# Split CSV File Into Multiple Files Using Python

A few days ago I wrote about a small Python class which I created to merge multiple CSV files into one large file. I had tried to make it extensible a little bit. Ironically only a few days later I found myself in a situation where I needed to do the exact opposite task and split a large csv file into smaller chunks. I’m going to walk you through some of the changes thinking I went through updating the class. You can find the original article and class posted here

A few days ago I wrote about a small Python class which I created to merge multiple CSV files into one large file. I had tried to make it extensible a little bit. Ironically only a few days later I found myself in a situation where I needed to do the exact opposite task and split a large csv file into smaller chunks. I’m going to walk you through some of the changes thinking I went through updating the class. You can find the original article and class posted here.

## Arguments using string formatting

I felt the need to add finer customization in how a user would pass in their configuration for a base file name to the class as well. In the first version if a user wanted to merge a grouping of CSV files they would create the class and pass in a base_name string which the class would use to loop through their files by concatenation of an index value and “.csv” extension to loop through the CSV files to merge, base_name + i + ".csv", sort of lame to be honest. This required all files to fit a ridged naming convention and affords little control to the user should they want to work with files using a convention such as “file-name (2).csv” so I decided to upgrade that as well using string formatting.

Alright, there are 2 ways a developer might choose to format strings in Python and I chose the less error prone method which is using the string types [.format()](https://docs.python.org/2/library/functions.html#format) method. The other more strict choice is using classic string formatting with the modulo operator and a tuple containing values. Just to demonstrate two different ways to format strings:

With the first method we can pass in more values or less values than the sting being formatted asks for and not have to worry about causing errors, also we could pass in any type of value. The second method of formatting requires us to be explicit about which types of values we are expecting and how many values will be expected in the string, %d for digit, %f for float, %s for string… I think of this type of formatting as “declarative string formatting” and that’s how I choose to differentiate the two in my head. Declarative string formatting will probably yield more speed but it also raises exceptions if it isn’t passed the exact amount and precisely expected types of input.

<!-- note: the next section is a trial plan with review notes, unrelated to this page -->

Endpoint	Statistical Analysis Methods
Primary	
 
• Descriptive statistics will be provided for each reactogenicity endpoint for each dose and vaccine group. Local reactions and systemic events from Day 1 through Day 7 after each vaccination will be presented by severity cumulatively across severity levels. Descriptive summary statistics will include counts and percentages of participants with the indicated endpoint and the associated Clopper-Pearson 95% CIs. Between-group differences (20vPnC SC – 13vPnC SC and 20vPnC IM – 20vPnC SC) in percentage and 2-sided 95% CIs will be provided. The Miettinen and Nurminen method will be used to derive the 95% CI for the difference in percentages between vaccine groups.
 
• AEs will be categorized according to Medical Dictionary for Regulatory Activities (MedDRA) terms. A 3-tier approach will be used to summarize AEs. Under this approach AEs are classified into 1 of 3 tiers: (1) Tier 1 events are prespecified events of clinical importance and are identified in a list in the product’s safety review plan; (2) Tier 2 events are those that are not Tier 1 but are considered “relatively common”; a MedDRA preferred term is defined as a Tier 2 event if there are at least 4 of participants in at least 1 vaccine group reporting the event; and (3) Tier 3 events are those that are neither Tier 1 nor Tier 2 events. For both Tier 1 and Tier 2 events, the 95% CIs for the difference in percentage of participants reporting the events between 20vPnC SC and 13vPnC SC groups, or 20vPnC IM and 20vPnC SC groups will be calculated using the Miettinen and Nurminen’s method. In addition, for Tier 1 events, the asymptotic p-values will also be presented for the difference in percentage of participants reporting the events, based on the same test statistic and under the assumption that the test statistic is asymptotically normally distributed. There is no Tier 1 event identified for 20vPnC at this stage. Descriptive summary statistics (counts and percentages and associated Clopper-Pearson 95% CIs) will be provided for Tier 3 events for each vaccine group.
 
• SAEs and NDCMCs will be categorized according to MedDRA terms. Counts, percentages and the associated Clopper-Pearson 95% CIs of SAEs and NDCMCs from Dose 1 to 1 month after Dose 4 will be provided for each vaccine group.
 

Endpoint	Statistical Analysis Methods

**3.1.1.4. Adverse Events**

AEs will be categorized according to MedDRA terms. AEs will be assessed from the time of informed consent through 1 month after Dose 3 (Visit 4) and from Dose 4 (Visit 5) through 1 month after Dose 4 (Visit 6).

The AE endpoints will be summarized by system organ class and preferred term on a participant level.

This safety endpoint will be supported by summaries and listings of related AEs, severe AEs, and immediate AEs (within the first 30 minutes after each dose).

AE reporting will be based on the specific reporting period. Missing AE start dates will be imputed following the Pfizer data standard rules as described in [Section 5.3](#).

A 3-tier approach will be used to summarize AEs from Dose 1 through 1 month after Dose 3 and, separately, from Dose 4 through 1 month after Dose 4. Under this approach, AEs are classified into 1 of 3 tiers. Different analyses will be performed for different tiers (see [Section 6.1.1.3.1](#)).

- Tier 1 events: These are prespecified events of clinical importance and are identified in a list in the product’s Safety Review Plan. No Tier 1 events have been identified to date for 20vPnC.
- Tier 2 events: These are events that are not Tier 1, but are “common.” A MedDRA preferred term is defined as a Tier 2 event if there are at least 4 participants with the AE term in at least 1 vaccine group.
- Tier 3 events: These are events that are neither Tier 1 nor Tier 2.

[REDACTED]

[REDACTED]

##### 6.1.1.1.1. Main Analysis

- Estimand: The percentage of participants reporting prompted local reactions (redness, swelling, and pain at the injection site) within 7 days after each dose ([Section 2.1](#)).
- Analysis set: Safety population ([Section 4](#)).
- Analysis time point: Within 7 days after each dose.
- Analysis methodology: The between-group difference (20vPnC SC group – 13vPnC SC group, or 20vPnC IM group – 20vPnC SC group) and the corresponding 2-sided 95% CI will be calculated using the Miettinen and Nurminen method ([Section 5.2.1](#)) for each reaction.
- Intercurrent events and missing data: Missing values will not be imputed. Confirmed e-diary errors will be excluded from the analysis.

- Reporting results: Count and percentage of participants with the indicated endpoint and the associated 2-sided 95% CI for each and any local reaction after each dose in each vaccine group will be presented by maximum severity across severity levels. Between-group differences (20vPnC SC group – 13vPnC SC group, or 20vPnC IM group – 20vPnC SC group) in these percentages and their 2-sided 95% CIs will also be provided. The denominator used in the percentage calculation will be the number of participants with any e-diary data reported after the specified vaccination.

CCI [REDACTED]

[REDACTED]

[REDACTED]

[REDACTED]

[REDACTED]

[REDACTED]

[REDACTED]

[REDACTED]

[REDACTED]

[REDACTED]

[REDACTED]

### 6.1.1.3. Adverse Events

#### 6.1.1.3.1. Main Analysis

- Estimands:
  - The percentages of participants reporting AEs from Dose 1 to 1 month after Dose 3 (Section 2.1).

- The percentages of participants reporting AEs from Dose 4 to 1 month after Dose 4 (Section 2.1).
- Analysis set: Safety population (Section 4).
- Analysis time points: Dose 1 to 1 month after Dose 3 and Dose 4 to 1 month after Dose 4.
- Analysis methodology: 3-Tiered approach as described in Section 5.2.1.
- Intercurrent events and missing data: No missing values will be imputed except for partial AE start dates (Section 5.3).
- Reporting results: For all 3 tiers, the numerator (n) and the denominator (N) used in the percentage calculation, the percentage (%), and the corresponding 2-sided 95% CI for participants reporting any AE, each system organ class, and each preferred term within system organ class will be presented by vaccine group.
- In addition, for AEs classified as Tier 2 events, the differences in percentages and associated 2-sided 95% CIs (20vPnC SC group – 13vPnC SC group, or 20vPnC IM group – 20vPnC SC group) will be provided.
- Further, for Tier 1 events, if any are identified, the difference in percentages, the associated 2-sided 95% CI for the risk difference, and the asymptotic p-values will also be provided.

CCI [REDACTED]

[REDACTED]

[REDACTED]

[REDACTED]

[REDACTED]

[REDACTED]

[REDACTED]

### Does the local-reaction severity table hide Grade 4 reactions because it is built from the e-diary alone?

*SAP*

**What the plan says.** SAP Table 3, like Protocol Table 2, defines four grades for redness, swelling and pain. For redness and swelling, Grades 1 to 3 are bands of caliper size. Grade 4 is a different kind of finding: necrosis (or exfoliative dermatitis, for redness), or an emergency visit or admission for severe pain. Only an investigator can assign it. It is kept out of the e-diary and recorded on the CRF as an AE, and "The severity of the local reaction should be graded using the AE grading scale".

The string type format() method is more forgiving and when writing a module which relies on the input of other people it’s better to be forgiving, (unless those values are going to be used in database queries or evaluated statements), in which case you can’t trust nobody no how!

In this newer version which is included at the bottom of the post or the Gist on Github. the user can pass in base_name="my-file({}).csv" which would match files such as “my-file (1).csv, my-file (2).csv …” and so on.

### CSV split functionality explained

OK folks, onto the added functionality. This is what the newly added split function looks like:

Besides the implicit self argument, the only argument we have to think about here is chunk_size which allows the user to say how many rows should be in each of the split files. I think the next update I’ll also let the user decide how many files to generate and have the class figure out how many lines to put in each. Like in the original class which combined multiple files into 1 large file, we rely on the self.file_h file handle as the current working file. This file will be split into many little files when the split method is called (or it may be split into a few little files maybe, who knows).

Each iteration we have to increment the line_num value to keep track of how many rows we have already read. When reading the first line we will want to get the CSV file_headers and output them as the first row of each split file so that each has its own row of headers which is required in most cases to maintain usability when read independently of each other.

To keep track of when to stop writing to one file and begining another file check for line_num % chunk_size == 1 which will tell us that we’ve read another amount of rows equal to chunk_size. That is the splitting functionality, just update the file name and use the string formatting method explained in the top of the post next_filename = self.save_name.format(file_num) and on completion of reading all the rows we should close both open files (this means the last file to receive output and the original file which all the lines were read from). self.file_h.close() and self.output_file.close().

## The complete CSV Splitting/CSV Merging Class

Alright, without further to do here is the module to date. It should work fine under 2.7 - I’m pretty sure that it will work in Python 3 as well after I switch out the built-in IO functions for the Python csv module: